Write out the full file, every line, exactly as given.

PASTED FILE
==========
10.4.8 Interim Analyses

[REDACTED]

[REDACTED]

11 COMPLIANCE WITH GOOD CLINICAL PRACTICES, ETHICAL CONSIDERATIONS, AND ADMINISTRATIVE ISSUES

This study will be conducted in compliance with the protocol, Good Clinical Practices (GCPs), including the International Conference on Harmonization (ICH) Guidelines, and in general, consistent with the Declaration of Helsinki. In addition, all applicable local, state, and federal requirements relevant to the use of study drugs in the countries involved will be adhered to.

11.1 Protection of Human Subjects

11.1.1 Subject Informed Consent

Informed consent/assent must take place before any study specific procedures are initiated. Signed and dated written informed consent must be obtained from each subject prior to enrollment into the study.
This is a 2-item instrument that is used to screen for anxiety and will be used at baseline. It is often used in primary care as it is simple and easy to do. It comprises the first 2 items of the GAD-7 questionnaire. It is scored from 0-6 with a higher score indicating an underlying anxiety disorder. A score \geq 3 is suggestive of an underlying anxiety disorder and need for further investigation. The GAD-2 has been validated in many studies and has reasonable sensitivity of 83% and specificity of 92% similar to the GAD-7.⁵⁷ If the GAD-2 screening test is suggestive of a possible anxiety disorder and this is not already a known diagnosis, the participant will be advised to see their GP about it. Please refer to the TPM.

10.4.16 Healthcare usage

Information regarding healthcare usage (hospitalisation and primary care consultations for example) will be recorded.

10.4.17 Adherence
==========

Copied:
10.4.8 Interim Analyses

[REDACTED]

[REDACTED]

11 COMPLIANCE WITH GOOD CLINICAL PRACTICES, ETHICAL CONSIDERATIONS, AND ADMINISTRATIVE ISSUES

This study will be conducted in compliance with the protocol, Good Clinical Practices (GCPs), including the International Conference on Harmonization (ICH) Guidelines, and in general, consistent with the Declaration of Helsinki. In addition, all applicable local, state, and federal requirements relevant to the use of study drugs in the countries involved will be adhered to.

11.1 Protection of Human Subjects

11.1.1 Subject Informed Consent

Informed consent/assent must take place before any study specific procedures are initiated. Signed and dated written informed consent must be obtained from each subject prior to enrollment into the study.
This is a 2-item instrument that is used to screen for anxiety and will be used at baseline. It is often used in primary care as it is simple and easy to do. It comprises the first 2 items of the GAD-7 questionnaire. It is scored from 0-6 with a higher score indicating an underlying anxiety disorder. A score \geq 3 is suggestive of an underlying anxiety disorder and need for further investigation. The GAD-2 has been validated in many studies and has reasonable sensitivity of 83% and specificity of 92% similar to the GAD-7.⁵⁷ If the GAD-2 screening test is suggestive of a possible anxiety disorder and this is not already a known diagnosis, the participant will be advised to see their GP about it. Please refer to the TPM.

10.4.16 Healthcare usage

Information regarding healthcare usage (hospitalisation and primary care consultations for example) will be recorded.

10.4.17 Adherence